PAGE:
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The establishment of the World Trade Organisation (WTO) in 1995 meant both a continuation and a re-orientation of the post-war world trade order. While the basic principles governing world trade, as well as laws relating to trade in goods (GATT), were maintained, the existing system was expanded with the inclusion of trade in services (GATS) and laws on the protection of intellectual property rights (TRIPS). The WTO in Geneva acts as the institutional umbrella for these and other agreements. The aim of this book is to outline the origins, purpose and scope of the individual agreements, as well as to examine how they function institutionally. Additionally, this book explores the developments that the relevant laws and practices have undergone over the years. In recent times, the WTO has become the subject of wide-ranging criticisms, the causes and effects of which are also studied. This book serves as a tool in accessing the current world trading system for students, practitioners and laypersons alike.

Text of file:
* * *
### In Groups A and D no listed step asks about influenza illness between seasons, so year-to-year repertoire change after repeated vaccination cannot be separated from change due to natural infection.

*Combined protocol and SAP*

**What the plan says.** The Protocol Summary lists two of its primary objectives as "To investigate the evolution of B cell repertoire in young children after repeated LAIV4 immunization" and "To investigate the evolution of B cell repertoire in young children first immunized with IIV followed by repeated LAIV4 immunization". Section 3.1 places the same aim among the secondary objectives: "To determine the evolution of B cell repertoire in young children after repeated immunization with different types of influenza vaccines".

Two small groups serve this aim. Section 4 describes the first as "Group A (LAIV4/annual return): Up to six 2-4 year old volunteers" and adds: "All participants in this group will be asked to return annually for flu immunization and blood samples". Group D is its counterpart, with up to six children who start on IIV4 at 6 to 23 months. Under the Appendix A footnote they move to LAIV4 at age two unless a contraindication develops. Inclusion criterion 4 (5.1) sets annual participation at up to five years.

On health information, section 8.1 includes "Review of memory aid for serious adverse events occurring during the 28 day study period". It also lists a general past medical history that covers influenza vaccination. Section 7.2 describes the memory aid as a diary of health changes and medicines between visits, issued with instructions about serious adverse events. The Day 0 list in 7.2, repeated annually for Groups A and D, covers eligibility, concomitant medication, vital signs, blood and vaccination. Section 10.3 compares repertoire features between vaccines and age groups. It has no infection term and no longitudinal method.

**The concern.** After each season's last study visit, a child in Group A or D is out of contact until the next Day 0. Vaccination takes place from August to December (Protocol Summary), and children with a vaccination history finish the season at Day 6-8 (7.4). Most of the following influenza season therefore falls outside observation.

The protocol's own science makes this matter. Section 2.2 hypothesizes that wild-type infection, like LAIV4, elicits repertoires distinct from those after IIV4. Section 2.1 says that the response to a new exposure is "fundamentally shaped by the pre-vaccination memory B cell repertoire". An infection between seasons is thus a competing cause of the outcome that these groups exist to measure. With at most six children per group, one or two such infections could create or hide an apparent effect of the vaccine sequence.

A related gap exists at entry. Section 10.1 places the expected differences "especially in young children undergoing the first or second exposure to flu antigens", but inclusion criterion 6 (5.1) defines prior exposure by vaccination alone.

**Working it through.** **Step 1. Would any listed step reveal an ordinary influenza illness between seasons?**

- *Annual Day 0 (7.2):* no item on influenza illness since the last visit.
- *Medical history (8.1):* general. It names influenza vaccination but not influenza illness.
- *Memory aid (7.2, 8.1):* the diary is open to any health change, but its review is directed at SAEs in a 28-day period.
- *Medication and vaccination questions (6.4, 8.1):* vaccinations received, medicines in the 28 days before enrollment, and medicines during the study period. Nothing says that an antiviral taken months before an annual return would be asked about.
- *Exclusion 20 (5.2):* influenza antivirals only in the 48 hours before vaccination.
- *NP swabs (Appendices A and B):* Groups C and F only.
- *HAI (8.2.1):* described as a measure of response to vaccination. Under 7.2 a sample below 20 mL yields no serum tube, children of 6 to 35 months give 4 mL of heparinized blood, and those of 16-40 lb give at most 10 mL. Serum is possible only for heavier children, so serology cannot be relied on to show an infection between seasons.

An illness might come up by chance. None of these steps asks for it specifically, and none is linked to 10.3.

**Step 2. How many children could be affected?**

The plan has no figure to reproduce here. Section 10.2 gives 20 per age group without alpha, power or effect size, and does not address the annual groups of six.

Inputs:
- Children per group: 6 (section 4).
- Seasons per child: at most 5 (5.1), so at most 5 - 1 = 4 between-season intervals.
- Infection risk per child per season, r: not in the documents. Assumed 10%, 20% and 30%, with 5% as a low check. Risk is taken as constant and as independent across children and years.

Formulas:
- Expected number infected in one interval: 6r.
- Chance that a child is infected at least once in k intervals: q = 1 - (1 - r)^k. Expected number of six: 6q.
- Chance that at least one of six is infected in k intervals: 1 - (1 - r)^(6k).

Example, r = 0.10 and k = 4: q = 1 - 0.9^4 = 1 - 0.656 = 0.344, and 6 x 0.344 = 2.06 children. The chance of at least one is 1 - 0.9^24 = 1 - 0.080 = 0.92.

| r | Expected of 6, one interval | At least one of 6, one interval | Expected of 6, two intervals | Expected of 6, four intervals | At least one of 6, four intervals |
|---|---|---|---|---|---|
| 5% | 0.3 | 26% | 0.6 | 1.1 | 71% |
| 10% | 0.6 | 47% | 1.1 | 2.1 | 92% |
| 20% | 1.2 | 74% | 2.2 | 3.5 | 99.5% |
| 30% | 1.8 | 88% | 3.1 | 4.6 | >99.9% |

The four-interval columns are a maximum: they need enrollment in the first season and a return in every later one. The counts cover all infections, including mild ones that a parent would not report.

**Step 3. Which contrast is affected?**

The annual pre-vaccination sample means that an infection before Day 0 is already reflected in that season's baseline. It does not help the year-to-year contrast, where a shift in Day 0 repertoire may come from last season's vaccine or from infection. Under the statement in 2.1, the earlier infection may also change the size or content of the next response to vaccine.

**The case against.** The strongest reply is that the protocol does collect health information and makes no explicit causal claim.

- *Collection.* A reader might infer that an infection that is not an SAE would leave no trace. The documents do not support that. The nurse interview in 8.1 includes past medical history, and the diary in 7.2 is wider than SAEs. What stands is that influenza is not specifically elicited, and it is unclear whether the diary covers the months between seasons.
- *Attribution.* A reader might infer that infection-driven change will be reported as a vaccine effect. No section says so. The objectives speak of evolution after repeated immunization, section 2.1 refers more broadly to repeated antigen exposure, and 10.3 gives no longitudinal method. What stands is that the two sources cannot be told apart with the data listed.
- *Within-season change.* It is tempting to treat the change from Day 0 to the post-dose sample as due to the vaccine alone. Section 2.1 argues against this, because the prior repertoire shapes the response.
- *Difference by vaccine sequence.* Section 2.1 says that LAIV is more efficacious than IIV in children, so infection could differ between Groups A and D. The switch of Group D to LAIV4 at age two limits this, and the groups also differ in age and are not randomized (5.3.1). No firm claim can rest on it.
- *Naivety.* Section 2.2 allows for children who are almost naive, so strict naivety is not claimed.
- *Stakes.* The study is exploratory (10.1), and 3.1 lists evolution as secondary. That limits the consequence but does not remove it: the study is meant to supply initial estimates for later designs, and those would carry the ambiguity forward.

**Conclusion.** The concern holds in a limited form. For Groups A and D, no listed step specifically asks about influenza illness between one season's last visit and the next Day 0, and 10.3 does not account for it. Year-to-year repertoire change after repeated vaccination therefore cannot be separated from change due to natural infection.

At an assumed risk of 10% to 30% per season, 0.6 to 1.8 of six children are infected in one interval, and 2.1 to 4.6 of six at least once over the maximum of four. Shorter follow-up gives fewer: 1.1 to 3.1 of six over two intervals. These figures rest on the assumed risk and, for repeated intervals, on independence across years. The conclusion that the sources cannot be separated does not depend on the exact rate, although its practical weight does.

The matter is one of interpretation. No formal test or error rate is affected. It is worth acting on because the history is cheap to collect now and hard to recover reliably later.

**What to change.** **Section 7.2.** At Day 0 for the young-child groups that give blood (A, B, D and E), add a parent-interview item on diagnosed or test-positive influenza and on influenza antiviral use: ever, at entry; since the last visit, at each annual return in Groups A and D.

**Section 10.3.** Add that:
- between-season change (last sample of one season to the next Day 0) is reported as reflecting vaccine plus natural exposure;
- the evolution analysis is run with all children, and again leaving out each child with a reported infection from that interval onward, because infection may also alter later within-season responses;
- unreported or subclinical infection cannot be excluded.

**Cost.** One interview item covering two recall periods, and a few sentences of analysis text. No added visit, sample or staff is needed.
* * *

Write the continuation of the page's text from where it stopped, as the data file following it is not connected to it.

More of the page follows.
Richard Senti is a Professor at the Swiss Federal Institute of Technology in Zurich with numerous publications in the areas of GATT and WTO law. Professor Senti has been Chairman of the Centre for Economic Research in Zurich. He is also a Member of the WTO Dispute Settlement Panel in Geneva, the International Trade Law Association, the Study Group for International Trade Relations and the Board of the Working Group for European Integration.
Hans Mahncke, LLB (Hons), LLM, is an Assistant Professor at the School of Law at City University of Hong Kong. His research interests include international economic and WTO law, as well as common law history and method.